Q. Dear Twig: If, in fact, a Marmota monax could ingest and/or lob the secondary xylem of trees and shrubs, how much of the secondary xylem of trees and shrubs could a Marmota monax, in fact, ingest and/or lob?
A. Ummm ... what?
Wait. No. Give me a second. "How much wood would a woodchuck chuck if a woodchuck could chuck wood?" Is that it? Eh? Cool. Well done.
If it is, here are some answers:
1. They don't. Woodchucks eat leaves, plus bark in a pinch, but not the wood that's under the bark. (Sometimes they do gnaw on wood.) And they make their dens in the ground, not in trees, and heave soil but not timber when they do it.
2. If, in fact, they did eat wood, they'd eat (based on their normal diet) a quarter-pound to a half-pound or more in a day.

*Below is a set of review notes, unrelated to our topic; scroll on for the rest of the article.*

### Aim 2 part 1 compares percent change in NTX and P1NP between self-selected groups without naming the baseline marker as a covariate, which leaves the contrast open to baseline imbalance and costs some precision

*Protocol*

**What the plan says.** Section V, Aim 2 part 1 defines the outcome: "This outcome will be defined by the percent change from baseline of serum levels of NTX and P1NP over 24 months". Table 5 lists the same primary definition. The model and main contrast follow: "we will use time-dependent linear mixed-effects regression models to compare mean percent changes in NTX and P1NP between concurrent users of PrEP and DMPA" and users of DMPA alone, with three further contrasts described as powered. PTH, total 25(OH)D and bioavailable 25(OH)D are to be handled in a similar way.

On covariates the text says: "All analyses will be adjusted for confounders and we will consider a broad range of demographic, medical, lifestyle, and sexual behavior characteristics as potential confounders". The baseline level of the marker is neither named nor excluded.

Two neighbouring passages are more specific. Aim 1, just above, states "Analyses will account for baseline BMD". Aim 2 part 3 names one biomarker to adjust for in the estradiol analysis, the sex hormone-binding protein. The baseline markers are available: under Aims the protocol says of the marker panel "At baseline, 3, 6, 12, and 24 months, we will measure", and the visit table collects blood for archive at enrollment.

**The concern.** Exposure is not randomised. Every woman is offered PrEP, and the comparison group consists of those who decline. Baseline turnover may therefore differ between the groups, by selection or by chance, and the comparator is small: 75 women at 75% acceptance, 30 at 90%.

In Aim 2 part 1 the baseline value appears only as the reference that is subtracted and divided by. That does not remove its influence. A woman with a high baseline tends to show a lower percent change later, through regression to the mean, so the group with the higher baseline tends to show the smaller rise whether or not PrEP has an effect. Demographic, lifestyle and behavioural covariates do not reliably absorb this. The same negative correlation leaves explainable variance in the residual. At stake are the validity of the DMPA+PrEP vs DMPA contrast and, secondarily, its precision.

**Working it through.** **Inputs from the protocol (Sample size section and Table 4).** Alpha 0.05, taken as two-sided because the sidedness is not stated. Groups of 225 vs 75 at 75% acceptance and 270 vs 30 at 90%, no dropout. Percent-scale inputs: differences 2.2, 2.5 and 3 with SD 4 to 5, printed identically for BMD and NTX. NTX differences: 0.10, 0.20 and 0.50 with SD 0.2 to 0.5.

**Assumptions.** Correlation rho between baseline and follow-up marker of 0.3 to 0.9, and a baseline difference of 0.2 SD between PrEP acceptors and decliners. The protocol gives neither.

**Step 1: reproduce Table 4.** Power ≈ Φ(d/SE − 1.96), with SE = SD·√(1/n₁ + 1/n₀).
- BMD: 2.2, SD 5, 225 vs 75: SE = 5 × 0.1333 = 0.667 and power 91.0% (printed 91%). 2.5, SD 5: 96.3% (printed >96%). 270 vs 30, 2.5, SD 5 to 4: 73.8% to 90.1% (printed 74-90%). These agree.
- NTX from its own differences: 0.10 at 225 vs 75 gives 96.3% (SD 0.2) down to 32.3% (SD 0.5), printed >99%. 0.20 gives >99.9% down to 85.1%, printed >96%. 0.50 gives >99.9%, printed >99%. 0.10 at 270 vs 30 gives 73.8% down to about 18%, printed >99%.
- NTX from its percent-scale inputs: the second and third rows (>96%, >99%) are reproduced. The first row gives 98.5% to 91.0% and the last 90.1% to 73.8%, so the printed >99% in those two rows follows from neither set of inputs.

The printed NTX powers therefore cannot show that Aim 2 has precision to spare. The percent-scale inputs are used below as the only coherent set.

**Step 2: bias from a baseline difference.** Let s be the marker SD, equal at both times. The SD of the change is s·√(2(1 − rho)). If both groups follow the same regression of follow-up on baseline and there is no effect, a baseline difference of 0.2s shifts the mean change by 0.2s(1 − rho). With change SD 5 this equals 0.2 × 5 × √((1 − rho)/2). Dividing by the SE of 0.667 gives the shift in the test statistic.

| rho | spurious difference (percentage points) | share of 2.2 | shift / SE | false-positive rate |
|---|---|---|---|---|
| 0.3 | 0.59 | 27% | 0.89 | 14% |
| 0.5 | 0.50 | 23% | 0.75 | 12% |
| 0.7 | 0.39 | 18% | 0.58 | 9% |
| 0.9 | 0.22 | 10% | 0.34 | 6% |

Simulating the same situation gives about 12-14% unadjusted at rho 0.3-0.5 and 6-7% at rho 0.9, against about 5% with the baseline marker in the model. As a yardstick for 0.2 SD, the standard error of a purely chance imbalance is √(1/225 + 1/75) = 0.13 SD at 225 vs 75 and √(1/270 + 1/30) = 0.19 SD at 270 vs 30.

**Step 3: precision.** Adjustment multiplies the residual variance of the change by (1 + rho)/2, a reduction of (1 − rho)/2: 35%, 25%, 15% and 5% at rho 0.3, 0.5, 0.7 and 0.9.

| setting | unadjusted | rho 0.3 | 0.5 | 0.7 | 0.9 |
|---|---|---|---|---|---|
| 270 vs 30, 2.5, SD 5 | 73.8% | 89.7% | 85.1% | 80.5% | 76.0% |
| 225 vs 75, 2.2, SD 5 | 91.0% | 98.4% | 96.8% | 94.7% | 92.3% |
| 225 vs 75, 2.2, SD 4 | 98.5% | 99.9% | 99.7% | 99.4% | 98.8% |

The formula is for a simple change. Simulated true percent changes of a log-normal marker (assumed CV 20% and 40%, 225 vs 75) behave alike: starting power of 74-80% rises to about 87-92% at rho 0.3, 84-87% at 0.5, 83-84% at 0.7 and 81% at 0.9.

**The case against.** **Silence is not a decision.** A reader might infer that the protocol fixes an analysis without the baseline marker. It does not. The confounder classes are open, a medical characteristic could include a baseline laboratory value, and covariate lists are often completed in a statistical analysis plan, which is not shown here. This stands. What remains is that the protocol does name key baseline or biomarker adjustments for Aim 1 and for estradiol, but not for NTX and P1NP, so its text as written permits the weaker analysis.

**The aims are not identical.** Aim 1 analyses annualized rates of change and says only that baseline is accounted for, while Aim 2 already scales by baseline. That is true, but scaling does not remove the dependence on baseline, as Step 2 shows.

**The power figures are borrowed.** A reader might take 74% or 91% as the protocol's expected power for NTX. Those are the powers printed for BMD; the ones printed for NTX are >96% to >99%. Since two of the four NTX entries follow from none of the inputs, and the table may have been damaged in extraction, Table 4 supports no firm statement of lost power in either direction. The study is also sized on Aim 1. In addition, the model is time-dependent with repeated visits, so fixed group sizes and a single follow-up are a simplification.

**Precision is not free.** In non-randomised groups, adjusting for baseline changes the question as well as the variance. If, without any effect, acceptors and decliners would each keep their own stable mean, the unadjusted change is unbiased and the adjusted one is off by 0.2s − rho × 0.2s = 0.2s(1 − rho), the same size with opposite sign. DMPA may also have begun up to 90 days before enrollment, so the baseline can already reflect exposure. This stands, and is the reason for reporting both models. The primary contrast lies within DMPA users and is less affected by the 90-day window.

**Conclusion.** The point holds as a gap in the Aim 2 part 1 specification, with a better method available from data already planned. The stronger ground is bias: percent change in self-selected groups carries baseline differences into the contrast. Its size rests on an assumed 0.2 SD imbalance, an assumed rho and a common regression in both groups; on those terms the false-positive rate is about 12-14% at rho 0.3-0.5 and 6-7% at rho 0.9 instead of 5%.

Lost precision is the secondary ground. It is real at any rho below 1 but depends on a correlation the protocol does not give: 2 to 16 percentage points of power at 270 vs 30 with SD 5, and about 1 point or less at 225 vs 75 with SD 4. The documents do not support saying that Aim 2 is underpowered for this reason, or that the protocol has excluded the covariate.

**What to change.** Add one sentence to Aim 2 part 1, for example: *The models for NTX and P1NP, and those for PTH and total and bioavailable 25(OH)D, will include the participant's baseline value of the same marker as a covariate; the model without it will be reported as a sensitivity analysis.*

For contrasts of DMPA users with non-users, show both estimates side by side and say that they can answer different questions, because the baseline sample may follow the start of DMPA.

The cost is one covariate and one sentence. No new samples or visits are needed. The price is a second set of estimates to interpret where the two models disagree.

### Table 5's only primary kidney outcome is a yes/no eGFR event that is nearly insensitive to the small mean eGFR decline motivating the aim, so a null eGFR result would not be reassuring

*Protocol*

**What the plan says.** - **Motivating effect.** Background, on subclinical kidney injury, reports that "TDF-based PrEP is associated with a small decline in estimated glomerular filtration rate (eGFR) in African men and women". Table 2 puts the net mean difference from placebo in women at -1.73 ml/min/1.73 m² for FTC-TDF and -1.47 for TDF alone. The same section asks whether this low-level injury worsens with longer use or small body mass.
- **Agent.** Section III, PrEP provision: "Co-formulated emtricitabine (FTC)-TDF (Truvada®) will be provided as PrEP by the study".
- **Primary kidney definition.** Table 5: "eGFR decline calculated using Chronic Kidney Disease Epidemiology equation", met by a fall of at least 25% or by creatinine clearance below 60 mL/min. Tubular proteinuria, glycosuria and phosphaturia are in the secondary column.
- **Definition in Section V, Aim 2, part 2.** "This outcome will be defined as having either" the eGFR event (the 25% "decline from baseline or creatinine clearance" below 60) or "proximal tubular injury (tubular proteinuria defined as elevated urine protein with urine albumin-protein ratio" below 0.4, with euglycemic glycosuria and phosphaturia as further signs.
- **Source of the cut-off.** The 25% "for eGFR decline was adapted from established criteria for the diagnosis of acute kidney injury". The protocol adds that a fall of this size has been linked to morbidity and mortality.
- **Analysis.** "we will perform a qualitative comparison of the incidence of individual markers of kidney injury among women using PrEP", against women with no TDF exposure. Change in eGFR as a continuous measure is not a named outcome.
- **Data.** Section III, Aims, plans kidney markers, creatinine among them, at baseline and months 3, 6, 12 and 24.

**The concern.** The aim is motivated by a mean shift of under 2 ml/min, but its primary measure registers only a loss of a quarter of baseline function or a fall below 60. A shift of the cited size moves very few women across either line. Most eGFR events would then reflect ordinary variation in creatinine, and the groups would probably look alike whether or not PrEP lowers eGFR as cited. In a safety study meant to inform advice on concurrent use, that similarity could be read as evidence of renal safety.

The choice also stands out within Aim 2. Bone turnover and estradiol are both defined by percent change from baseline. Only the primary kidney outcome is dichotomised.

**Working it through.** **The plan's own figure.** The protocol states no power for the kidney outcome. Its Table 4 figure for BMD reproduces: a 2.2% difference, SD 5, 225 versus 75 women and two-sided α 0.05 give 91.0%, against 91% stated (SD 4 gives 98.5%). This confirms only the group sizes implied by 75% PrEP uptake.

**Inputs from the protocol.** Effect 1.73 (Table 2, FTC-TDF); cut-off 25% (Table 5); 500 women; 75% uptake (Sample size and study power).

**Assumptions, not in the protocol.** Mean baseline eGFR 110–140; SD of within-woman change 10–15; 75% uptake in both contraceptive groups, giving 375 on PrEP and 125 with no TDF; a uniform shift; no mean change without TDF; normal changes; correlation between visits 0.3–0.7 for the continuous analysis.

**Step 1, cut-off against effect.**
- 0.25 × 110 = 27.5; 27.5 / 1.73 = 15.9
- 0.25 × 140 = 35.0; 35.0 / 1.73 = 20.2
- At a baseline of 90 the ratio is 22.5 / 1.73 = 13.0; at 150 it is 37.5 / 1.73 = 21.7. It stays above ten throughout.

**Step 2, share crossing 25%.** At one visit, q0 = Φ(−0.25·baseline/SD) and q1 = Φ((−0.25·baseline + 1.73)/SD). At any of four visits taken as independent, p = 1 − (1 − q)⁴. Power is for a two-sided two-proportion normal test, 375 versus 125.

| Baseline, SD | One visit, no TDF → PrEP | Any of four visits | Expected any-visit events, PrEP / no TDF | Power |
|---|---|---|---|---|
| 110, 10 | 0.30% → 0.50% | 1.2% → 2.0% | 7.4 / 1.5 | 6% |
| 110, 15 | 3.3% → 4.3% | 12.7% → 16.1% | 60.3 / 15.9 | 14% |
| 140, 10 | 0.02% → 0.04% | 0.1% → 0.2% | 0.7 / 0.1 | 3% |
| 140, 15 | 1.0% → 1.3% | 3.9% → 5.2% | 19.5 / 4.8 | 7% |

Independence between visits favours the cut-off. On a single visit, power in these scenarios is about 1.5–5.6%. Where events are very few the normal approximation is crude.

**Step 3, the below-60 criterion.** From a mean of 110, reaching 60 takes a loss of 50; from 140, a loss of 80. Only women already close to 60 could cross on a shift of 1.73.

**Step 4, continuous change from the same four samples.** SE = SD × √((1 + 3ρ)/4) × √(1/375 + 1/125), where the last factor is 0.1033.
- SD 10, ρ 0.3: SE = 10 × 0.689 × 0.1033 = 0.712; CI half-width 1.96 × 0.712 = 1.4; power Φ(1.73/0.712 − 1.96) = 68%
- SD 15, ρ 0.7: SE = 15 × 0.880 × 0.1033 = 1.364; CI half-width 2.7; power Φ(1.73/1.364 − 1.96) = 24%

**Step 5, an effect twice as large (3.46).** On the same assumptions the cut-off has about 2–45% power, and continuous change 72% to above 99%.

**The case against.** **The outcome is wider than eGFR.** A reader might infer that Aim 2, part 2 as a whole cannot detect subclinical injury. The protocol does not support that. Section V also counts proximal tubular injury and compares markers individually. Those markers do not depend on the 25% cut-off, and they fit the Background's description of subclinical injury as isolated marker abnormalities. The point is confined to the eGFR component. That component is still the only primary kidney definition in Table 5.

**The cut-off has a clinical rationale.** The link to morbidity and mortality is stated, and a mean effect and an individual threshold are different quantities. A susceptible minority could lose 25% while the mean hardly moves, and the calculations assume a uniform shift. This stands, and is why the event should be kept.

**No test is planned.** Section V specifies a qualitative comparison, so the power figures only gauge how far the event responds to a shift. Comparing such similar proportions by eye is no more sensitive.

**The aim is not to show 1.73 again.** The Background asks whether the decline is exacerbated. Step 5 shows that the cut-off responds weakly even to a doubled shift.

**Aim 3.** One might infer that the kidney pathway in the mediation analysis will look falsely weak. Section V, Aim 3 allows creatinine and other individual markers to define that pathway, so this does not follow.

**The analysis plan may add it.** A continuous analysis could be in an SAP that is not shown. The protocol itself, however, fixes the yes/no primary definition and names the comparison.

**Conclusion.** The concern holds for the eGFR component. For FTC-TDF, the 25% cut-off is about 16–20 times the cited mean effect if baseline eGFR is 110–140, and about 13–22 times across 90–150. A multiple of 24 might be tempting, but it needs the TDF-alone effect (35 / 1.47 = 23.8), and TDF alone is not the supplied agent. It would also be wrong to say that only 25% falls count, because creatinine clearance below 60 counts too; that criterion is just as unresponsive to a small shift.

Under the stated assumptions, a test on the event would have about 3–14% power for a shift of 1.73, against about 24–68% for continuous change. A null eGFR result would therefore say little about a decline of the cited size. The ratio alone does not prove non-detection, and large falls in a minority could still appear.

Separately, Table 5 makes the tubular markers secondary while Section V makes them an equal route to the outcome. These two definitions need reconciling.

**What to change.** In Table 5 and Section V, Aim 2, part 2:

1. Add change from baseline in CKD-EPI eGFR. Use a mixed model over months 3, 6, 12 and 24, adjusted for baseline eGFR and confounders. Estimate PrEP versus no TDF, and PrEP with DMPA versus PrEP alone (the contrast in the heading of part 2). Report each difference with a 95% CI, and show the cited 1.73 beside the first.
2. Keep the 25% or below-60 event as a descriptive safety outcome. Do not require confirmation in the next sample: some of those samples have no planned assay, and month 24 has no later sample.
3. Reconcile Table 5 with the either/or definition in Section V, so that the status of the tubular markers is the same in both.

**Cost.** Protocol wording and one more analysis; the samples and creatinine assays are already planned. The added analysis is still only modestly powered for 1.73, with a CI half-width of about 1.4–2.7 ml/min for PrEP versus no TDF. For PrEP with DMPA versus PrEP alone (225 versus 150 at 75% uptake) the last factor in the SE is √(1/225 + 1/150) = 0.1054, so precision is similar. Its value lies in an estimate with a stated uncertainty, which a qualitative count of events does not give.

3. And if, in fact, they threw the stuff, they'd wing, toss and pitch up to 3,500 pounds in a year (about the weight, say, of a Honda Accord), based on them digging out and kicking away an estimated 700 pounds of soil to make a den, and having up to five dens a year.
Next: When woodchucks need, but don't get, braces!
P.S. Keen on cheeky wildlife? Chuck out Ohio 4-H project 611, "Let's Explore the Outdoors I"!
Notes: The 700-pounds-per-burrow estimate, now widely used and/or chucked around, comes from a wildlife scientist named Dick Thomas, as reported in the New York Times in 1989 ("Press Won't Chuck That Woodchuck Story"). The five-burrow figure comes from a University of Delaware fact sheet. The food intake figure comes from a Pennsylvania study reported in the Journal of Mammalogy, though the University of Michigan's Animal Diversity Web says a woodchuck, on some occasions, can eat/snarf/chuck up to 1.5 pounds of food in a day. Cornell University tackles the woodchuck-chucking question, and more, at http://www.news.cornell.edu/Chronicle/96/2.1.96/facts.html.
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